He called the release “temporary” and said the men are still “under the court’s control.”
Sok Sam Oeun and Born Samnang had arrived at the Supreme Court from PJ prison at about 8 am, dressed in blue prison uniforms with white stripes on the neck and front. More than 50 people also gathered in the courtroom for Wednesday’s hearing, including embassy officials from Australia, France, Germany, Sweden and the US.
Outside, around 75 people, many of them family and friends of the pair, gathered around speakers that broadcast audio of the court proceedings. There was also a boisterous group of international and local cameramen, reporters and filmmakers.
During the hearing, Supreme Court Prosecutor Chhoun Chantha asked the five judges to base their decision on available evidence and “not consider outsiders’ opinions that are not either the evidence of prosecution and defense.”
But attorneys from the free legal aid organization, Cambodian Defenders Project, who spoke on behalf of Born Samnang and Sok Sam Oeun, asked the Supreme Court to toss out the original police investigation into their alleged crime. They argued that corrupt police officers-overseen by the disgraced former municipal police chief Heng Pov, now a convicted felon, conducted the inquiry.
Hong Kimsuon, who defended Sok Sam Oeun, told the court that his client was framed by Heng Pov, who is currently serving a prison sentence for multiple crimes including murder and robbery: “This was a show to cover up [Chea Vichea’s killing], and [Heng Pov] could not find anyone else,” Hong Kimsuon said.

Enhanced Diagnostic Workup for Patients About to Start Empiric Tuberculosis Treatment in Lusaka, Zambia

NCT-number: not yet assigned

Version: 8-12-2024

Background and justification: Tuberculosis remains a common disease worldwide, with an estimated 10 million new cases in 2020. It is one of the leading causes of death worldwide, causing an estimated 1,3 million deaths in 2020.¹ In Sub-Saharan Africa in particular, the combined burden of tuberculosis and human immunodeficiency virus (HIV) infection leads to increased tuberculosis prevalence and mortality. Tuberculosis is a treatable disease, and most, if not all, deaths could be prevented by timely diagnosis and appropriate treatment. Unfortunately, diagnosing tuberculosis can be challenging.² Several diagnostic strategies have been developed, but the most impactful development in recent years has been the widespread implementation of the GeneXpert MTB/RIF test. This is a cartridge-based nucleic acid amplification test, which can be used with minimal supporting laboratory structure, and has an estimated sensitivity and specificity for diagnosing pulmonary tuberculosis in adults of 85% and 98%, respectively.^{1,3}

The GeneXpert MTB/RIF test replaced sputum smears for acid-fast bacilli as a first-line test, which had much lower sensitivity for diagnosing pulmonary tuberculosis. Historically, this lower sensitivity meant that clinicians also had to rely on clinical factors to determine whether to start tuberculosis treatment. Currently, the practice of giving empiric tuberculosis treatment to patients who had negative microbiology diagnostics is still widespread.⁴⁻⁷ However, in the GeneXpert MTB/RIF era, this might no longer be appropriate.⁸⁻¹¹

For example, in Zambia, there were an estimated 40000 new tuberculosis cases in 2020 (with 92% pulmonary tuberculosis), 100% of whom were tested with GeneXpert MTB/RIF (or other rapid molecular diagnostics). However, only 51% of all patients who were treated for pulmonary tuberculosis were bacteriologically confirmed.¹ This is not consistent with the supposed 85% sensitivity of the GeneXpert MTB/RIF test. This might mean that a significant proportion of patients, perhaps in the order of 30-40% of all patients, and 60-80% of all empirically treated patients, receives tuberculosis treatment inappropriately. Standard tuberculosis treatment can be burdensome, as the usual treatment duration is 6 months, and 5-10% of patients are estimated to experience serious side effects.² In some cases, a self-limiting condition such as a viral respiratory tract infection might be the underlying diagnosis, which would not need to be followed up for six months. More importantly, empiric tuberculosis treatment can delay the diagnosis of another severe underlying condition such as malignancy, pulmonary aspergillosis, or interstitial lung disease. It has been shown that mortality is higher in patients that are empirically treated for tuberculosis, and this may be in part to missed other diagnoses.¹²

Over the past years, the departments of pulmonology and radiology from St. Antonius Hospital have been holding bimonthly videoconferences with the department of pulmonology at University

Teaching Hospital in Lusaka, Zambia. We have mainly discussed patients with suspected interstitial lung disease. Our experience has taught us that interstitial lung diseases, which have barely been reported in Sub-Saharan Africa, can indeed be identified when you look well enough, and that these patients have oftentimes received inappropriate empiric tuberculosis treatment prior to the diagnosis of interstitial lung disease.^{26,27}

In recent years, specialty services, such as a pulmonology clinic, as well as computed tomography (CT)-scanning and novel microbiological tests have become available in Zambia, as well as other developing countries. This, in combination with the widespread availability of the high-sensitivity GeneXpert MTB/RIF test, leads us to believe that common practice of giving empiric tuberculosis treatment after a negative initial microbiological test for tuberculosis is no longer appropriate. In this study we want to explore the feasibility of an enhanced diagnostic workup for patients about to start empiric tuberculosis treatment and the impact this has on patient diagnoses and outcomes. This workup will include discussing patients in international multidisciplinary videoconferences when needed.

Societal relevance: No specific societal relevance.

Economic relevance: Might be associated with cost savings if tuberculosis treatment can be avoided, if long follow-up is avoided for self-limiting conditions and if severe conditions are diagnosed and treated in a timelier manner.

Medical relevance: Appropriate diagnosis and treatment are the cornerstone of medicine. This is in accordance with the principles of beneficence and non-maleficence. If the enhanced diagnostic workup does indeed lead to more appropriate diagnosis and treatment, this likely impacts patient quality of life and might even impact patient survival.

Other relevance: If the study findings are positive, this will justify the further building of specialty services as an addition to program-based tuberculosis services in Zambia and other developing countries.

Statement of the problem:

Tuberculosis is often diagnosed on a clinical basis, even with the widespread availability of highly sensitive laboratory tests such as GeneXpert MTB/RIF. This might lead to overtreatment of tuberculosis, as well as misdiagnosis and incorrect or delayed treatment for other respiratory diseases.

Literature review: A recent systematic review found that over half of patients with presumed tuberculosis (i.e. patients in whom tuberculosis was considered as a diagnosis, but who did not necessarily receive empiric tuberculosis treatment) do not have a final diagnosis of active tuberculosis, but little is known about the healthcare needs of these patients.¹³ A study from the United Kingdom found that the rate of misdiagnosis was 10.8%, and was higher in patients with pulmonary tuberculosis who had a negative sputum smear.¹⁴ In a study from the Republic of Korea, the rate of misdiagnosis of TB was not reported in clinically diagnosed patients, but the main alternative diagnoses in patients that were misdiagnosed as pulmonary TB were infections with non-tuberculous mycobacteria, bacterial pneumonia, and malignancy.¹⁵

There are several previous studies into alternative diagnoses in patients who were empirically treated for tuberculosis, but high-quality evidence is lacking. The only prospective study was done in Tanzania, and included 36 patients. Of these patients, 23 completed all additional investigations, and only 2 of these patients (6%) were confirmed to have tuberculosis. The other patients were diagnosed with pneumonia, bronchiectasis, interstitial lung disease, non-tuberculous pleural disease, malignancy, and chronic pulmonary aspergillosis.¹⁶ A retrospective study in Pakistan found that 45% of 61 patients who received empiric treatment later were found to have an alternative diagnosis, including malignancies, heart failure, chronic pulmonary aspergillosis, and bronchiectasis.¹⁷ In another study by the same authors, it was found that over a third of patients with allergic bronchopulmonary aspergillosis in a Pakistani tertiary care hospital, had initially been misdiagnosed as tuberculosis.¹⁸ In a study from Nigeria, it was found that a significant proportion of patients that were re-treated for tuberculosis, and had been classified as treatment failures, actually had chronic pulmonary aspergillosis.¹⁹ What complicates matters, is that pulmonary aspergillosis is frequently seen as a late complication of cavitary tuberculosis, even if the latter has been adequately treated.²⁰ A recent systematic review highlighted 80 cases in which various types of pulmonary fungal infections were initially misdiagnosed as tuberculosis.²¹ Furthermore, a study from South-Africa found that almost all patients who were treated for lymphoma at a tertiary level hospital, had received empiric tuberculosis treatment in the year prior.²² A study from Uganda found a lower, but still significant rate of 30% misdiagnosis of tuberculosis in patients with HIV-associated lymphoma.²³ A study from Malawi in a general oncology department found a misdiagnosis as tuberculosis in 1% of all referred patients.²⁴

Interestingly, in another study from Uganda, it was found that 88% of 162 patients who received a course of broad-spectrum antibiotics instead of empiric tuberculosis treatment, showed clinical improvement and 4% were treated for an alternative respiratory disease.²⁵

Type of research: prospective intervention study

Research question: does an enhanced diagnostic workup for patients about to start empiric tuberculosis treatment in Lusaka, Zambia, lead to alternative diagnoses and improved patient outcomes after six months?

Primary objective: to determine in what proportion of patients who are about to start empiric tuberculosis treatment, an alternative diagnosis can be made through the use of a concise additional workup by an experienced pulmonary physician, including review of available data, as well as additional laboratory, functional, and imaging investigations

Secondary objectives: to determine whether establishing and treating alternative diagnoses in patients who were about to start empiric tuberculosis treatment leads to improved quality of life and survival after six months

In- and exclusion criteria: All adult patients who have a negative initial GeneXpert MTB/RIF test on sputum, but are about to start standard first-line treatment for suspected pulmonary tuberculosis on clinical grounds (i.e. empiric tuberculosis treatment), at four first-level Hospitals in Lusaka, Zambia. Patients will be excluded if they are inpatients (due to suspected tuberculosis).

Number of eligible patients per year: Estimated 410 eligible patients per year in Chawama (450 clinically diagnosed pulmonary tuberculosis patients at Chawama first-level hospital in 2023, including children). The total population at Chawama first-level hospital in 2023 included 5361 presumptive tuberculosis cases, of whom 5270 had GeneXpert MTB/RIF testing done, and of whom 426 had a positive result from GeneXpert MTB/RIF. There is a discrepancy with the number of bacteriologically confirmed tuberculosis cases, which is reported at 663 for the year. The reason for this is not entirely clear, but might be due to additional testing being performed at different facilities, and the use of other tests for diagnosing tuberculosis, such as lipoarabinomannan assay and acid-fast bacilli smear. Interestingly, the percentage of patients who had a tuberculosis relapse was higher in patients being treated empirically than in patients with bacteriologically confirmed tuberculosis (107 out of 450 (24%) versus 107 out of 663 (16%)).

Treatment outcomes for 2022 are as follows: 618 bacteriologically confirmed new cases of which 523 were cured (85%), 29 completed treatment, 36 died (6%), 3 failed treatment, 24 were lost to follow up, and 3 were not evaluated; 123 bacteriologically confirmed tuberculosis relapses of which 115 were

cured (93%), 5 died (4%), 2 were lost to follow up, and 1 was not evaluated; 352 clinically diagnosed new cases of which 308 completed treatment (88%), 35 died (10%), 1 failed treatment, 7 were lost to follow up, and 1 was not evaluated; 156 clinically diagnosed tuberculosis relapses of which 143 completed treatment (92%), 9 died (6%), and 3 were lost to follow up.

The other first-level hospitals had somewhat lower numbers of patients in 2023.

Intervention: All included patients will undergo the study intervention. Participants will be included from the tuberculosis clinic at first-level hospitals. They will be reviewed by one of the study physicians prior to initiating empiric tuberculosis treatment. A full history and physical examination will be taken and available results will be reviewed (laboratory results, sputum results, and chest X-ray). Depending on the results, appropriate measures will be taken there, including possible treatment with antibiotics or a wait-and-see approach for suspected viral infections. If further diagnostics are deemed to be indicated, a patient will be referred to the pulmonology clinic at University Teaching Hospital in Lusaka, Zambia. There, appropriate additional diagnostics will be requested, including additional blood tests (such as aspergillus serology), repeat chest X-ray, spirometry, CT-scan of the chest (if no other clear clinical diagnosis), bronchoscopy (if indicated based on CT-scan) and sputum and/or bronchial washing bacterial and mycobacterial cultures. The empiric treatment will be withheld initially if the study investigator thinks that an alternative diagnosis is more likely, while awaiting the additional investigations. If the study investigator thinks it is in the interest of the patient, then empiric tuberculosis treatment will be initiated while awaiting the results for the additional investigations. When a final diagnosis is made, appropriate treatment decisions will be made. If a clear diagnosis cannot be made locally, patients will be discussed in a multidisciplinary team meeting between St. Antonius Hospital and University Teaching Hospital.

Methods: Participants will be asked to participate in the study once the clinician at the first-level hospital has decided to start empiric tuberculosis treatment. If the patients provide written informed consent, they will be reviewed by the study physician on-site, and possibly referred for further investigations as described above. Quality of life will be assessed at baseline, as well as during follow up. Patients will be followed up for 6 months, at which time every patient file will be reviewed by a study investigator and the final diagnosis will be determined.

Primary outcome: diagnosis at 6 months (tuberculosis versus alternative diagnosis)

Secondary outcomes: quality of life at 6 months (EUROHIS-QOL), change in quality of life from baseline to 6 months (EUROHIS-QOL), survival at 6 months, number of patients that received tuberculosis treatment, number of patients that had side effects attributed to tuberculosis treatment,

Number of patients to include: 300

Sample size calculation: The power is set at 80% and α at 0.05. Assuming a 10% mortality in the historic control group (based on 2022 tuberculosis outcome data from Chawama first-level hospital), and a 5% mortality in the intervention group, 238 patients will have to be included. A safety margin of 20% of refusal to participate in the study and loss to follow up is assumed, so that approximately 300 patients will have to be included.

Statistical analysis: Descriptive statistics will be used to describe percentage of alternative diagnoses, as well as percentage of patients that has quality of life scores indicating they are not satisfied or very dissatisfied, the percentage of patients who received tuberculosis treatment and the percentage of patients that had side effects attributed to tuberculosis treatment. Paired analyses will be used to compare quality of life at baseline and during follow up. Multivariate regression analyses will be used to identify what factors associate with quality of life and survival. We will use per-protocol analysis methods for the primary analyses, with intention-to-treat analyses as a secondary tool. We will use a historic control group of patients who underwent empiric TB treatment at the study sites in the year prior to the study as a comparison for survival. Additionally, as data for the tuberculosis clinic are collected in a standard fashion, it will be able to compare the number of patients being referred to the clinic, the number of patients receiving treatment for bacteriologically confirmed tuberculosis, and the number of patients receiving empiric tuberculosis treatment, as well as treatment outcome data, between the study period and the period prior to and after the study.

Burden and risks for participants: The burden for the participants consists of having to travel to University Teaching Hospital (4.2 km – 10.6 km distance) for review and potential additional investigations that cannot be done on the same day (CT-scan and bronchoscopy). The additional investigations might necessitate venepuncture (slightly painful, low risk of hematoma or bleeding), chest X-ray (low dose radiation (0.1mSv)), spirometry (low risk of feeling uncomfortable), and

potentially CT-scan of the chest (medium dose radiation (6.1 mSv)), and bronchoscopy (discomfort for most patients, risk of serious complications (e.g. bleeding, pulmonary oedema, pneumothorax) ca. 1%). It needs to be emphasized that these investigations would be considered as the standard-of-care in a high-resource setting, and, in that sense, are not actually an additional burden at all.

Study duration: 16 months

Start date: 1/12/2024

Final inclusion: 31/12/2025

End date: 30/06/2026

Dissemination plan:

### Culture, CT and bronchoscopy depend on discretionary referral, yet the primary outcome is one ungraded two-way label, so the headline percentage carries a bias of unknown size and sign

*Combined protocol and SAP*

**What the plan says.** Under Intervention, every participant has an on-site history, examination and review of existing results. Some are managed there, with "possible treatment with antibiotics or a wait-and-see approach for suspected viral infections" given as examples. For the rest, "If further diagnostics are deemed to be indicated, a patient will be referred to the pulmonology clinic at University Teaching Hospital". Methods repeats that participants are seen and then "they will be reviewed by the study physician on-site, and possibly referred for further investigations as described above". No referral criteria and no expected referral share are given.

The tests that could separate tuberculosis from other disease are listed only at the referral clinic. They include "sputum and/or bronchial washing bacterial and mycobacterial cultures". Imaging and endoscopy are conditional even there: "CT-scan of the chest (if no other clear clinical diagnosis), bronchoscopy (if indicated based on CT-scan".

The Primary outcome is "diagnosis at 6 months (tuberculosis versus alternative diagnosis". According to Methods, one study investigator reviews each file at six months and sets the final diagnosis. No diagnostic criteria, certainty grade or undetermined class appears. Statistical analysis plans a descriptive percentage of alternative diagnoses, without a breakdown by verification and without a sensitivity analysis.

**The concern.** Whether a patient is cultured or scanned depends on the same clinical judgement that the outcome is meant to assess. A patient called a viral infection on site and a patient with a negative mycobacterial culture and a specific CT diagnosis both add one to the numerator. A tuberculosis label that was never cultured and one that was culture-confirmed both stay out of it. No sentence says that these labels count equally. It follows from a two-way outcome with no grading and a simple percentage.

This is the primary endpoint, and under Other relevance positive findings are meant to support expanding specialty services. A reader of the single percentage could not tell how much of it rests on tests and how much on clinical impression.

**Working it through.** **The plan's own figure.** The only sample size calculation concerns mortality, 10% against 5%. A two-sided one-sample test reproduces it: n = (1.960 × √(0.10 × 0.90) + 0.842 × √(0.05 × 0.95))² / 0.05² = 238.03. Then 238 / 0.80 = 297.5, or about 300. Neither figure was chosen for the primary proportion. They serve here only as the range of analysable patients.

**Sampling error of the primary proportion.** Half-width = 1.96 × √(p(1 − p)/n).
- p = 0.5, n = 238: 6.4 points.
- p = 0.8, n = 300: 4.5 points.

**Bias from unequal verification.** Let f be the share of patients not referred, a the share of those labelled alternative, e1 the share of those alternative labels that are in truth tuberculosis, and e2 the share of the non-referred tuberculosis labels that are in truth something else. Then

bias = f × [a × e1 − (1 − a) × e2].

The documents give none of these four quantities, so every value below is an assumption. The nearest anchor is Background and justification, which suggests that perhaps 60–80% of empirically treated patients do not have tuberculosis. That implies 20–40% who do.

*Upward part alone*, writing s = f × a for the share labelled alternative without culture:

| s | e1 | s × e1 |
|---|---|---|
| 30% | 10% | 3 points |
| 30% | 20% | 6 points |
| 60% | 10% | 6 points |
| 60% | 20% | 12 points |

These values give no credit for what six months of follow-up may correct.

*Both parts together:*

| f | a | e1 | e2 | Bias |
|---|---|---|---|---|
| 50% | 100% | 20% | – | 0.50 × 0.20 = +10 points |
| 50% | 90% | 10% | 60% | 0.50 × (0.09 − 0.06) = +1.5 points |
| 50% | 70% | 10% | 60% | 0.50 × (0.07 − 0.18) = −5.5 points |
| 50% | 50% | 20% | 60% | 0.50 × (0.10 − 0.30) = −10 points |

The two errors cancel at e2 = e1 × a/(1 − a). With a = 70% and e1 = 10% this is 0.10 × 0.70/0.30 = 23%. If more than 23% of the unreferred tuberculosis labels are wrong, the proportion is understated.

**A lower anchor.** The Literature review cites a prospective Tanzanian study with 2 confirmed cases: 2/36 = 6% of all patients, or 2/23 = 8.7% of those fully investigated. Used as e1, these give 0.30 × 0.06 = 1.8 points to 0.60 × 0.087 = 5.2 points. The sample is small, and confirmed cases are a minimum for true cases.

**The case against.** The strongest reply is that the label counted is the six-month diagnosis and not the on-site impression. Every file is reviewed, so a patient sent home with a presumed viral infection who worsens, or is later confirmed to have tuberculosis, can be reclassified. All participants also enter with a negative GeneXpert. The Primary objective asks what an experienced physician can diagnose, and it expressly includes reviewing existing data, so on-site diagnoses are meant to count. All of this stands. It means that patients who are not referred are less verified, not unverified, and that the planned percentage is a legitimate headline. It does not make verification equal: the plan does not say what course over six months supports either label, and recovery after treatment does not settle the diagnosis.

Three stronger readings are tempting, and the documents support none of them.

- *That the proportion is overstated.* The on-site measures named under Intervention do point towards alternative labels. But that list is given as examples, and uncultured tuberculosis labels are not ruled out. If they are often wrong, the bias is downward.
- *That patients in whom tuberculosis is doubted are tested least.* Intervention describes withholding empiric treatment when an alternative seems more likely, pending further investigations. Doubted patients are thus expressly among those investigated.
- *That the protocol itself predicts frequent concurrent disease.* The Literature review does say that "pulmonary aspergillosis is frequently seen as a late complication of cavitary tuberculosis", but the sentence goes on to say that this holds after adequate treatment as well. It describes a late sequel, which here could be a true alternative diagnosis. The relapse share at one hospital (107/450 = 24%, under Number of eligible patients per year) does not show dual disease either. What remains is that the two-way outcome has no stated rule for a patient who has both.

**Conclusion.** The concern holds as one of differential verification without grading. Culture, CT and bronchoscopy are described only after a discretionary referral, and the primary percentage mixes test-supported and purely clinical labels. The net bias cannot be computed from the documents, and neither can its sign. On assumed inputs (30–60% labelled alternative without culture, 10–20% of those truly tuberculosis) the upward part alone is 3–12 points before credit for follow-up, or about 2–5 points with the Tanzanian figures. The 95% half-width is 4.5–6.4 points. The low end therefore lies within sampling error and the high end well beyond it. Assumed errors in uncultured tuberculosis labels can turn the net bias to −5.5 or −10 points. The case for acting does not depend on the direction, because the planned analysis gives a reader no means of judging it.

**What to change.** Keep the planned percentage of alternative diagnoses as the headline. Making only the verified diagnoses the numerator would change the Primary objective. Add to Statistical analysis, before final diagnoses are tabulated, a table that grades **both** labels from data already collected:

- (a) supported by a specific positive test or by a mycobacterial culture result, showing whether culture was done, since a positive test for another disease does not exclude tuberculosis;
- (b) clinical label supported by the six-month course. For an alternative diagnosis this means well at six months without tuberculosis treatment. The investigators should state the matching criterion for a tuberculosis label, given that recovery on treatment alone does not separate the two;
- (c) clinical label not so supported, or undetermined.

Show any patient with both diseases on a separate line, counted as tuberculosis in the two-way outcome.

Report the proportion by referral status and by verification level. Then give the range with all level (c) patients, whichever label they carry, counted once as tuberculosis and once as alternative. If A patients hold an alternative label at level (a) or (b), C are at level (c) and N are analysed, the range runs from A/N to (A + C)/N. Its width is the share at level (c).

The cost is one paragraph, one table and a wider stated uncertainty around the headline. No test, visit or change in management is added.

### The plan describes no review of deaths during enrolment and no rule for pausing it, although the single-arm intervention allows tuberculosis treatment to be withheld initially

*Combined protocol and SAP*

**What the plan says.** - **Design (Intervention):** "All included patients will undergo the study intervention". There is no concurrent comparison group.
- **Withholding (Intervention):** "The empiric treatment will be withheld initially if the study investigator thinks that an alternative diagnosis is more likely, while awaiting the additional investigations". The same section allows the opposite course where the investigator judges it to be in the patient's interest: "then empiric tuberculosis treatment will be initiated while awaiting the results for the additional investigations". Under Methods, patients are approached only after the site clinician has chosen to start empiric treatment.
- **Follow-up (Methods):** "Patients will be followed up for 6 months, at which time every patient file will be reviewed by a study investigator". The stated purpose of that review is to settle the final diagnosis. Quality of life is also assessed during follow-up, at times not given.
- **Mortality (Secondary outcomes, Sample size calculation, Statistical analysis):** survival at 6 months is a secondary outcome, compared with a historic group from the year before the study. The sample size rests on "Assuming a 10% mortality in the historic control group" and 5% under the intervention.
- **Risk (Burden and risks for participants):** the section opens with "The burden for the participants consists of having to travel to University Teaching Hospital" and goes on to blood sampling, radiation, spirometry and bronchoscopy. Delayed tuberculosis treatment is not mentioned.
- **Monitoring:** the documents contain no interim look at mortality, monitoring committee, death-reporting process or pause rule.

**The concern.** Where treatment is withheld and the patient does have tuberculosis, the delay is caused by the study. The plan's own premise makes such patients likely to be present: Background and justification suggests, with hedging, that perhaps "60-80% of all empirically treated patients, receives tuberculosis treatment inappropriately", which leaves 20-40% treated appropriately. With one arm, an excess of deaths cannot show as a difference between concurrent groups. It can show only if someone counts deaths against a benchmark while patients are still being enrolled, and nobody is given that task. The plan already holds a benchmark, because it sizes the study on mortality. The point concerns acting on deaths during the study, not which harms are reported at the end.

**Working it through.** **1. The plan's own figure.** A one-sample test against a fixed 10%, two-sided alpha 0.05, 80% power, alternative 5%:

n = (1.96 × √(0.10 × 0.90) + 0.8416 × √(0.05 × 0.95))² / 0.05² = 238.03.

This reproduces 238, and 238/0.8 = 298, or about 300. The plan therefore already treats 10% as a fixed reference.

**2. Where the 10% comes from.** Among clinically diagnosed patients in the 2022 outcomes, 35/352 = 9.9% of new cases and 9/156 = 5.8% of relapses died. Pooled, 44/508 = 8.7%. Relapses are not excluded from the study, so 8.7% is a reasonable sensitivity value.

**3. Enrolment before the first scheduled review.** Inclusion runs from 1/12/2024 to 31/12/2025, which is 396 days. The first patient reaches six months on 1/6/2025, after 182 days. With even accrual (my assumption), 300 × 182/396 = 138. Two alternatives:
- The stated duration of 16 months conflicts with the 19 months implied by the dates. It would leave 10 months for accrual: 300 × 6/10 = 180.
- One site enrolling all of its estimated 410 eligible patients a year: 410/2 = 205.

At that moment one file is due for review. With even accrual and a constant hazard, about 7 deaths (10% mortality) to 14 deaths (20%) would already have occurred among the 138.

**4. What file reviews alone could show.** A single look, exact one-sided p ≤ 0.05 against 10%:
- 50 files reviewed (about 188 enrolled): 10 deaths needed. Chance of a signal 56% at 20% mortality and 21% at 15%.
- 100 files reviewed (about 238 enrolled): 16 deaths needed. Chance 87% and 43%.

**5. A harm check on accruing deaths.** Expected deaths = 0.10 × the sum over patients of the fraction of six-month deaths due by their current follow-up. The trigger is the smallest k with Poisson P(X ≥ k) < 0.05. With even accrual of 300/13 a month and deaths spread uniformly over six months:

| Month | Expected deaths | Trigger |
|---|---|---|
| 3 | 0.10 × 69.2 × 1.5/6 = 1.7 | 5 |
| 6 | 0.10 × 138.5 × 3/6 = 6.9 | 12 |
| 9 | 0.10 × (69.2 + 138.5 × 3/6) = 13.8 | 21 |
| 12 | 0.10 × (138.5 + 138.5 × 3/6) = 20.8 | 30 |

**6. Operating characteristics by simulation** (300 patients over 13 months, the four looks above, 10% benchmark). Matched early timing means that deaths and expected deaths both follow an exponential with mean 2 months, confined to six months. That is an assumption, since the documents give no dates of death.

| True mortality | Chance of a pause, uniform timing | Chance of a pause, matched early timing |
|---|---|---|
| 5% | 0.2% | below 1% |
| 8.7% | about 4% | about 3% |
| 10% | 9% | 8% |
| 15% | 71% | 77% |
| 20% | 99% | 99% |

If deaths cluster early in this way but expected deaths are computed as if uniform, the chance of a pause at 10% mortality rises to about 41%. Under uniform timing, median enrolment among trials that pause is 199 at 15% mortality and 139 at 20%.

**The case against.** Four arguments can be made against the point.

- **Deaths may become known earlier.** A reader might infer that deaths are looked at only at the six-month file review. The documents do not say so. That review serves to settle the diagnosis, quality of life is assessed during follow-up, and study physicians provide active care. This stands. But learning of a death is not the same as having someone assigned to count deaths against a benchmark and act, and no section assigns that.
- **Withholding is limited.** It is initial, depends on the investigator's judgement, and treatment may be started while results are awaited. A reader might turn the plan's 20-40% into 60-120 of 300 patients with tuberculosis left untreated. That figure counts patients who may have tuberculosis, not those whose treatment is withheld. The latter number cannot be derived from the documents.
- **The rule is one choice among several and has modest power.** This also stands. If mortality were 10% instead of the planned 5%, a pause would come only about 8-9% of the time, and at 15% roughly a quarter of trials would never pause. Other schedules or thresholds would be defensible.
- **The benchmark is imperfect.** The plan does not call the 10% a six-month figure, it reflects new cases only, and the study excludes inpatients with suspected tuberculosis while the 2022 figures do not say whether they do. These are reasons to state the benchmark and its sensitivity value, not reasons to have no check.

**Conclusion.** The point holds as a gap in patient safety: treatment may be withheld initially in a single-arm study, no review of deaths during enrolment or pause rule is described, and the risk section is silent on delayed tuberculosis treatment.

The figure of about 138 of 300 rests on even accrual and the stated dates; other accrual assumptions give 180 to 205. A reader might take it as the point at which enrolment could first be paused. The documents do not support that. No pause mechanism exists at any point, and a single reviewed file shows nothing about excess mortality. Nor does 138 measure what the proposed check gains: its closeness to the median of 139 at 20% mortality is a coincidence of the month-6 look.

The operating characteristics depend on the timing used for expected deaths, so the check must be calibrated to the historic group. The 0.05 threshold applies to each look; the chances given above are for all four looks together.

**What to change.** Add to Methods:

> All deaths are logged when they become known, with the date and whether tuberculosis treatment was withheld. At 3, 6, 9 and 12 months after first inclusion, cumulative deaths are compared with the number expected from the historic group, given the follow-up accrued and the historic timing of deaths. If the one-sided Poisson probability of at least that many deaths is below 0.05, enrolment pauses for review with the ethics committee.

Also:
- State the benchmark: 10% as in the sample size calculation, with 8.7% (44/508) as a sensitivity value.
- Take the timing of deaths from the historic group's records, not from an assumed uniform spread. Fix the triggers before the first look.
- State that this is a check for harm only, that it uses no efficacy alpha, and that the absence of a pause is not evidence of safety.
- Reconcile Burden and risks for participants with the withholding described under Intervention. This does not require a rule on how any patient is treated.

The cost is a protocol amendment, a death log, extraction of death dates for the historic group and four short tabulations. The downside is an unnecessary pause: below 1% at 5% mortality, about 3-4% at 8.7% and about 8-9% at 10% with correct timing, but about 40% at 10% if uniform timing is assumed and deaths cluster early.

He also argued that the Appeal Court had refused to listen to testimony from defendant witnesses.
Chum Sovannaly, the attorney for Born Samnang, told the court that several witnesses proved that his client was not in Phnom Penh on Jan 22, 2004, the day Chea Vichea was slain at pointblank range.
Nevertheless, the lower courts had refused to accept those witness testimonies proving his client was not in the city on the day of the killing, Chum Sovannaly said.
“If judges believed in prosecution witnesses, they should also believe in these witnesses,” he said.
Chum Sovannaly also railed against Heng Pov’s investigation: “Heng Pov’s procedure was against the Constitution, the arrest was without a warrant, they didn’t inform the suspects why the arrest was made, and there was no report about the arrest,” Chum Sovannaly said.
During Wednesday’s hearing, Born Samnang testified that he had lied in his guilty confession to the police out of fear. He said Heng Pov’s subordinates set him up for a crime he never committed.
“They said: ‘Stay in prison for one year.’ I agreed because I was a bad son who did bad things to my mother and I believed in Heng Pov, that he would ask the King to grant amnesty,” Born Samnang told the court.
Born Samnang also said that police tortured him, hitting him in the head in order to coerce a thumb-printed confession stating that he had killed Chea Vichea with Sok Sam Oeun.
One of Heng Pov’s law enforcement subordinates also used the carrot along side the stick in dealing with the two men, and Born Samnang told Wednesday how police organized prostitutes, money and food for him in exchange for his fake confession.